Jax Musician Kennie Mason on ‘My Dog Ate My Patriotism,’ her noisy debut album as Siichaq

Already a veteran of Jax's indie scene, Kennie Mason released her first full length album as Siichaq in March | Brooke Jennings, courtesy of the artist

Kennie Mason, lead singer and founder of Jacksonville band Siichaq (pronounced sea-check), always felt like a fish out of water in the community she grew up in. Her music career began early, checking off the rite of passage of many a beach kid: singing in a rock band with a bunch of surfers. After a few years of growth and discovery, she shifted gears. With Siichaq, Mason draws on angst reminiscent of ‘90s grunge, riot grrrl bands and other countercultural sounds of the last decade of the 20th century.

On the Ides of March (March 15), she released her first full length album as Siichaq, My Dog Ate My Patriotism. When I first listened to the singles, “Drain” and “Female Rage,” I thought these were some of the best-produced works I’ve heard coming out of Jacksonville in some time, much of that is the work of Drew Portalatin, who Mason tapped to engineer the record, and whose praises she sang loudly during a recent conversation. 

When we talked, Mason shared a list of inspirations for Siichaq’s sound – from the soft-loud dynamism of bands like Nirvana and Pixies to some more contemporary dream pop and psych-rock fare from bands like Tame Impala and Melody’s Echo Chamber. Mason mentioned how she draws from bands like Rage Against the Machine in the way that they use their lyrics to talk about political issues. 

“There’s a lot of fear that stems from being a woman, and that fear has translated into anger for me over time,” says Kennie Mason of the writing of ‘My Dog Ate My Patriotism’ | Brooke Jennings, Courtesy of the artist

One of the album’s standout tracks is “Shame,” which features overlaid vocals that nod to the production qualities of Brooklyn indie-art-rock darlings, Yeah Yeah Yeahs. If you get the chance to catch a Siichaq show, you’ll hear Mason and Mary Belichis (sibling of Jax band GLAZED’s Justin Belichis) harmonizing to recreate that vocal effect. “Both ‘Female Rage’ and ‘Shame’ discuss the difficulty of existing in a body that you feel like you don’t have control over,” said Mason.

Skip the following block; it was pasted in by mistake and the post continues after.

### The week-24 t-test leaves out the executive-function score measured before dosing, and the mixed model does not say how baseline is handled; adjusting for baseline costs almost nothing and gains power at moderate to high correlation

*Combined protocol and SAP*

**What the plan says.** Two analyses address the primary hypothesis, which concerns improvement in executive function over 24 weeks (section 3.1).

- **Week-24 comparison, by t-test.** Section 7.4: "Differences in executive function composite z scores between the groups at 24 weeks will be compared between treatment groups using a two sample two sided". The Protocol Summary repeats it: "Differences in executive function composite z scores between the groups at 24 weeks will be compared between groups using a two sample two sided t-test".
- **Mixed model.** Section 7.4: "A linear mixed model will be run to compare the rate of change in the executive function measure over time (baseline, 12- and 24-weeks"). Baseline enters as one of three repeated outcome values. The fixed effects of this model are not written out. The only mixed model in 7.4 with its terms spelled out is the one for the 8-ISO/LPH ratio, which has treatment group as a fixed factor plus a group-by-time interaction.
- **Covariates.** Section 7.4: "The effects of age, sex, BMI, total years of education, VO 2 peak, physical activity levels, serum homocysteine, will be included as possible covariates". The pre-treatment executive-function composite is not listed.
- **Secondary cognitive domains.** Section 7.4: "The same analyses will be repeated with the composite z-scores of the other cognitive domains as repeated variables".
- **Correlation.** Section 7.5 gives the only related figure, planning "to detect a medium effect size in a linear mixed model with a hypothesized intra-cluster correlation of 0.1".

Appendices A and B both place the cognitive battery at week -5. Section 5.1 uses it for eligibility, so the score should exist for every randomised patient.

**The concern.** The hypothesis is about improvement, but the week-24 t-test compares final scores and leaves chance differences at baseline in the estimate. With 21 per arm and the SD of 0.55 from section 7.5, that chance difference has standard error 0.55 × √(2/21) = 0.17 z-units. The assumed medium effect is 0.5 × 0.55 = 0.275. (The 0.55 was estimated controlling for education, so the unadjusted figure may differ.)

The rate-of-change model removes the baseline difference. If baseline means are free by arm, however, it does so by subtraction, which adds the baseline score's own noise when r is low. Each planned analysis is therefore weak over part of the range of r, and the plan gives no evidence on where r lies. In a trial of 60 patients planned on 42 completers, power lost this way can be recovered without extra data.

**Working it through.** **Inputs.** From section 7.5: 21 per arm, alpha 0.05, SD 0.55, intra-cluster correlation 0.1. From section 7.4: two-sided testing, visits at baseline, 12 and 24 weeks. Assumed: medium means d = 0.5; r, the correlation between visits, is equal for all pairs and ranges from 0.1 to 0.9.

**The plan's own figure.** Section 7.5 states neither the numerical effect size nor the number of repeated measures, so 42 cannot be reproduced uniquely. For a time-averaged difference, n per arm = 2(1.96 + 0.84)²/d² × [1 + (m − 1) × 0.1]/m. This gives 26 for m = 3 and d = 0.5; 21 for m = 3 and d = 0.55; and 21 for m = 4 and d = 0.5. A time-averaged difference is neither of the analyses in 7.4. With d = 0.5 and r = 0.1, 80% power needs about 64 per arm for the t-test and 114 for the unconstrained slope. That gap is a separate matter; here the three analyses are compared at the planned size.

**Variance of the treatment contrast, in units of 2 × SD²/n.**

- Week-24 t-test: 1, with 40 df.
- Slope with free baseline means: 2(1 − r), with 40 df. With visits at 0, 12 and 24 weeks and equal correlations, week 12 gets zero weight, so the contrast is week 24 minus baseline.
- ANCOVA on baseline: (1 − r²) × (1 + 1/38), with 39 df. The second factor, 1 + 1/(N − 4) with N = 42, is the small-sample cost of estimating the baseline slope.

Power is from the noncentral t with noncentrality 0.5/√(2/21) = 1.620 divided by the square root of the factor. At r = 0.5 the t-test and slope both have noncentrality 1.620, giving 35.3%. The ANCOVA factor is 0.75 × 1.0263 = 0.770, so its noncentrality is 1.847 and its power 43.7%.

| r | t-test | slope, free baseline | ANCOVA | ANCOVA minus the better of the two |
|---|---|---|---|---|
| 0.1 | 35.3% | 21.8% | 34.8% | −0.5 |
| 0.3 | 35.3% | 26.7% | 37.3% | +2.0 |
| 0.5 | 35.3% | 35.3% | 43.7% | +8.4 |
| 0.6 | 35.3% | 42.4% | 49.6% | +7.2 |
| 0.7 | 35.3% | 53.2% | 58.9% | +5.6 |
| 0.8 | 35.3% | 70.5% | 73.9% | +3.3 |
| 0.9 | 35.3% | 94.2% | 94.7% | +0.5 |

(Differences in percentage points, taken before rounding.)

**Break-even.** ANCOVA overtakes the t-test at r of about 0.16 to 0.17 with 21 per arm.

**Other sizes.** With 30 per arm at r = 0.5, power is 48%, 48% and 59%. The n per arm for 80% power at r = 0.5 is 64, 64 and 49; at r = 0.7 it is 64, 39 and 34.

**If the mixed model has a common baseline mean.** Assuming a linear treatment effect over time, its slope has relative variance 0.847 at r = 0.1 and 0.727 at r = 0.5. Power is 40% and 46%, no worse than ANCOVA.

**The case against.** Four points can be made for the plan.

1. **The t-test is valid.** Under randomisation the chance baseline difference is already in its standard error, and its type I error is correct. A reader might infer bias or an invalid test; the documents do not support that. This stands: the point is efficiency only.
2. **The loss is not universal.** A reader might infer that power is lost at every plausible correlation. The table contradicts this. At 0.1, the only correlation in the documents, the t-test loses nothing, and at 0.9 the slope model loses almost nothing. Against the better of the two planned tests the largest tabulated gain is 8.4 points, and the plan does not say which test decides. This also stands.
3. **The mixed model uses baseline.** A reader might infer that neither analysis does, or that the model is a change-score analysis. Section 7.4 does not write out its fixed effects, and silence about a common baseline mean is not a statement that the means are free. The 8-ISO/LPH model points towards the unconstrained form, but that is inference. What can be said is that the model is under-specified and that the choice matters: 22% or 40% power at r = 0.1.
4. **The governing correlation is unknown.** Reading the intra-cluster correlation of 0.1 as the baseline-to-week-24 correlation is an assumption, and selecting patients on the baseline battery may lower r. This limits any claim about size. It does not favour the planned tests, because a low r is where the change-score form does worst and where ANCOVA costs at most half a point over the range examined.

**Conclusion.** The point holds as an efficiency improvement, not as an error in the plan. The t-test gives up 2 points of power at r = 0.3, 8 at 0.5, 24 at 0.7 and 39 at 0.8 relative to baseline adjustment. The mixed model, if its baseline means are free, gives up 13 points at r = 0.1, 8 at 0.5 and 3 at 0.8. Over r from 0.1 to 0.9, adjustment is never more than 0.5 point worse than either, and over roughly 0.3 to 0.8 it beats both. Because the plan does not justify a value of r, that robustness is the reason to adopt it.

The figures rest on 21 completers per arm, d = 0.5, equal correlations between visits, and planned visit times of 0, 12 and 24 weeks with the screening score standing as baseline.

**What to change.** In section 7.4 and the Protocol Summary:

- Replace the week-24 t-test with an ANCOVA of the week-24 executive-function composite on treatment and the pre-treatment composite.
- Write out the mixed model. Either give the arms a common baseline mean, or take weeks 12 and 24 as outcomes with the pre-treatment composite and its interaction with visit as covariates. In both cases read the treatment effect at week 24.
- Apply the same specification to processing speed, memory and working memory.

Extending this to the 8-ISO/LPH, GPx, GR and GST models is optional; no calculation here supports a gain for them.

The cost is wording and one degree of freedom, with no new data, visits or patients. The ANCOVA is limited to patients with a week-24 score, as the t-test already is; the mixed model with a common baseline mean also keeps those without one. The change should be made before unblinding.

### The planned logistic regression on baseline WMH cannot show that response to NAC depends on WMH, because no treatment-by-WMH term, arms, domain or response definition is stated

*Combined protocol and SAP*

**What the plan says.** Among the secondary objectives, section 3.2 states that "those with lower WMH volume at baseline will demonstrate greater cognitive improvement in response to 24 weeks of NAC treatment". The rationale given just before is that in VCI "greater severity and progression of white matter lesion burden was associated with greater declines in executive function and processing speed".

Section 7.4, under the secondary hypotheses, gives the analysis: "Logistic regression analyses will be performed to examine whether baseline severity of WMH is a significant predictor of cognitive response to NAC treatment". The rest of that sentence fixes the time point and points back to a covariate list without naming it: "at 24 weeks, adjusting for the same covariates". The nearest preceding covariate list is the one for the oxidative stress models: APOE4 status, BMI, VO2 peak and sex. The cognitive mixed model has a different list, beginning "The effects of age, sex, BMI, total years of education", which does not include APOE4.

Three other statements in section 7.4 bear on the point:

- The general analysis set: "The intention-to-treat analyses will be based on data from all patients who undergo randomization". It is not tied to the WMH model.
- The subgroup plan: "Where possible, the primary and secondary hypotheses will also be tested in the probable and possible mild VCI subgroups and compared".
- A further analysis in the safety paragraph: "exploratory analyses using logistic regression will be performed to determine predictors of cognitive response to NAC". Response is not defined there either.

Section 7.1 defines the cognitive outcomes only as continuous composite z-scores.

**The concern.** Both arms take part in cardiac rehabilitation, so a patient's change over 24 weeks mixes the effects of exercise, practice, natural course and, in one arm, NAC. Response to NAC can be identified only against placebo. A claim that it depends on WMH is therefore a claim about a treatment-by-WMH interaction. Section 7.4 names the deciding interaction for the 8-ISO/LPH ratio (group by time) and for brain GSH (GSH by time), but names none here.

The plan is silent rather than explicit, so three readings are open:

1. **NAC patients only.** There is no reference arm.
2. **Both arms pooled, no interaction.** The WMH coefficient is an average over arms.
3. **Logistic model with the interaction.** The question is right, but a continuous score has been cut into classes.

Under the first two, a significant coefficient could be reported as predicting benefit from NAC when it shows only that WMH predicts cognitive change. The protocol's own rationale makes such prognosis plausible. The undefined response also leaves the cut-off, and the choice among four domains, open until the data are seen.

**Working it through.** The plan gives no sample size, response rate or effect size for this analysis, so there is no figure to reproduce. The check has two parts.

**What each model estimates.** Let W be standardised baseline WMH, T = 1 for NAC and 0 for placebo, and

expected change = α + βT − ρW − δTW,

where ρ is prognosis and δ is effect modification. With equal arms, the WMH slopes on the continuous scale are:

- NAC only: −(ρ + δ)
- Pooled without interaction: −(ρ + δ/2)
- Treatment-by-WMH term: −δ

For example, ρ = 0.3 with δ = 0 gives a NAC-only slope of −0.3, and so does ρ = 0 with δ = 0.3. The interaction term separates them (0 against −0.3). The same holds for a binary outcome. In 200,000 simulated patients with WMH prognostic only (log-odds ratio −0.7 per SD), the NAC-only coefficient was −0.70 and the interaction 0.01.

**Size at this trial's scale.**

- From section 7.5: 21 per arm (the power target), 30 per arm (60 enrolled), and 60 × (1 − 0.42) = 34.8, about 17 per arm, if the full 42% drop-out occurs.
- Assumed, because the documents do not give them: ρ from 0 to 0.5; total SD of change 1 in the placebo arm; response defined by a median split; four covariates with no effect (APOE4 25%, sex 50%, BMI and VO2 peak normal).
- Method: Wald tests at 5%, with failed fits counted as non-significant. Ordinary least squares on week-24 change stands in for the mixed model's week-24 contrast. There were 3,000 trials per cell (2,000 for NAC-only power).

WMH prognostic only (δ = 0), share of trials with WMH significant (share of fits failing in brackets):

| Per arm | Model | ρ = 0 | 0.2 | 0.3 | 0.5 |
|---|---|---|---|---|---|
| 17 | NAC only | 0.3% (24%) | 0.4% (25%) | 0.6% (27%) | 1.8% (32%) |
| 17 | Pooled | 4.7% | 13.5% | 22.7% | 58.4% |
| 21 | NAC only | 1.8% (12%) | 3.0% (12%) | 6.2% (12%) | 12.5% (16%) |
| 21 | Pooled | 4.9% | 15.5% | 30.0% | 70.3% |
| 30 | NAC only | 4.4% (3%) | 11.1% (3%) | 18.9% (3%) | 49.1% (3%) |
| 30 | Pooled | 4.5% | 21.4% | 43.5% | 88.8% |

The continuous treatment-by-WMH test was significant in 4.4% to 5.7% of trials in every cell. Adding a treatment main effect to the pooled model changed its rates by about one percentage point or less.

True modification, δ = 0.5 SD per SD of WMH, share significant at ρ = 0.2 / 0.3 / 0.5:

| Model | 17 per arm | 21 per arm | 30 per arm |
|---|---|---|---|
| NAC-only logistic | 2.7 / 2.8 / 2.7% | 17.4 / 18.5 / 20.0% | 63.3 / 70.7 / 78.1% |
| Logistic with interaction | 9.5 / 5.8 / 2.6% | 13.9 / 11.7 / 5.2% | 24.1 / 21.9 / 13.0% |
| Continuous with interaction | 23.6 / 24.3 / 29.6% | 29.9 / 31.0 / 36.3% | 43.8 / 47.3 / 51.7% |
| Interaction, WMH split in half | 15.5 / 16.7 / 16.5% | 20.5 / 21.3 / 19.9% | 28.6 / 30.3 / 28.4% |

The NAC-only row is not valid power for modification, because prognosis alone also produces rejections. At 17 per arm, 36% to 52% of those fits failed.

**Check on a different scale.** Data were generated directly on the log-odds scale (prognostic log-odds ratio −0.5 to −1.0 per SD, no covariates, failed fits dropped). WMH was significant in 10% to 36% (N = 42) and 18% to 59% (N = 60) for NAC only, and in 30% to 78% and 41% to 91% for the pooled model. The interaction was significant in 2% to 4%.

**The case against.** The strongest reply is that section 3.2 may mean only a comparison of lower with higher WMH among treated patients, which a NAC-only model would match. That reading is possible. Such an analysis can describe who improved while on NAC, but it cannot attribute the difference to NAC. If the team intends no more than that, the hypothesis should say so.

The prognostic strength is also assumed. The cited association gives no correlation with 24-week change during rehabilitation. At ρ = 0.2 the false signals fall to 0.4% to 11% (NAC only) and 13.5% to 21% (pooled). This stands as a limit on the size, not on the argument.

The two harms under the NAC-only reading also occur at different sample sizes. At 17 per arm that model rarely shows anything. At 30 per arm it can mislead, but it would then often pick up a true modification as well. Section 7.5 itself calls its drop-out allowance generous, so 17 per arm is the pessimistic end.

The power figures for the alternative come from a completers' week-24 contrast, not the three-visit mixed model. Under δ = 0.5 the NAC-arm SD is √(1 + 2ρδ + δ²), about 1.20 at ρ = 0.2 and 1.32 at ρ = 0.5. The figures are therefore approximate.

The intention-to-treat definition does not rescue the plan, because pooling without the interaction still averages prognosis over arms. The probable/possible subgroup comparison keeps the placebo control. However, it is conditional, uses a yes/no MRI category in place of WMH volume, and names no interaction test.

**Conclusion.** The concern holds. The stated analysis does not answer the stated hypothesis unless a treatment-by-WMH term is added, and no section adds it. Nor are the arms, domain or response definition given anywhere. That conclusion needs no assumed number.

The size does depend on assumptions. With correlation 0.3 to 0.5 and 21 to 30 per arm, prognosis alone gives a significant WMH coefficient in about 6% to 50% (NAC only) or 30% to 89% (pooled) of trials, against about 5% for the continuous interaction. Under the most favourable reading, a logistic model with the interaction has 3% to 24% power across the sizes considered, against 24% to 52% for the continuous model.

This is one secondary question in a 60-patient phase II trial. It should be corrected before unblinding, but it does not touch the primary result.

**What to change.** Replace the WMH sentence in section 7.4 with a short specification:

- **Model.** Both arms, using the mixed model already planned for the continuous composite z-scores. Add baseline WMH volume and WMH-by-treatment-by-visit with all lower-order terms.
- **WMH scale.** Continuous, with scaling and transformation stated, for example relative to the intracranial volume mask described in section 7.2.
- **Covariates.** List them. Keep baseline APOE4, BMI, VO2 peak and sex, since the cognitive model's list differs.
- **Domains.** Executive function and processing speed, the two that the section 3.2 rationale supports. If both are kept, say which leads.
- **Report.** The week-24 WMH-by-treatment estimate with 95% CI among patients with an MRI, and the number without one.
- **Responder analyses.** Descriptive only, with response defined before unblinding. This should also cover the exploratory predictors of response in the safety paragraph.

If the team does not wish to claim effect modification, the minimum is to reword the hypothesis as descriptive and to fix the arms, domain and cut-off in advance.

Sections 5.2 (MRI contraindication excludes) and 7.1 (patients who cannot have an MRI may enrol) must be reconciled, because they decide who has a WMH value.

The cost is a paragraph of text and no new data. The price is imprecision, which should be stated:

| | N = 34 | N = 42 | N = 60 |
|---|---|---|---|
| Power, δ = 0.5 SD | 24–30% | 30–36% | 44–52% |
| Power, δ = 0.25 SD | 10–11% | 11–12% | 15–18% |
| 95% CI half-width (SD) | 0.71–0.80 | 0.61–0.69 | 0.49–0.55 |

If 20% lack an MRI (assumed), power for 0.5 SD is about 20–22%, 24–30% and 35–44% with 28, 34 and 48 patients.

As she was writing the Siichaq record, Mason says the current debate over abortion rights, a beauty industry that pushes hyper-feminine standards in order to make money off of women and girls’ insecurities, and her personal experiences with sexual harassment, were all topics that were top of mind. 

“There’s a lot of fear that stems from being a woman, and that fear has translated into anger for me over time,” she said. That anger makes for the group’s most exhilarating live cut, “Milk Me,” a song perfect for moshing, dancing and shouting along to lyrics about the exploitation of women by the beauty industry: “Idiot girl believes corporate lies / buy the stupid sh** that nobody needs / The men get rich while the woman bleeds.”

Siichaq celebrates its debut album release on Saturday, April 13 at the Walrus in Murray Hill | Carissa Marques

“I’ve always been passionate about social advocacy, but can’t be a politician. I think music and art in general is a vehicle for societal change,” said Mason. “Art pushes society forward, and I wanted to make a project that centered around the social causes that I want to promote, not only as a musician, but as a person.” Throughout the album, Mason swaps her rage for the reclamation of dignity, self-respect and strength.

In making the demo “The Land of Propaganda,” Mason said she started to evaluate the way all people suffer from an unjust government. She’s adapted her Inupiaq name, Siichaq, as her band name in hopes of raising awareness of Indigenous Alaskan history. She says that a few people have told her that Siichaq might be too hard to pronounce or remember. Whether or not people are familiar with the name or her heritage, she hopes the band name can be a conversation starter for those topics at shows or wherever her music is shared. 

Mason is currently working on her second album, a music video, and planning concerts for early summer. Meantime, Siichaq celebrates the release of My Dog Ate My Patriotism on Saturday, April 13 at The Walrus in Murray Hill. Tickets can be purchased here

You can stream My Dog Ate My Patriotism on any major streaming platform.

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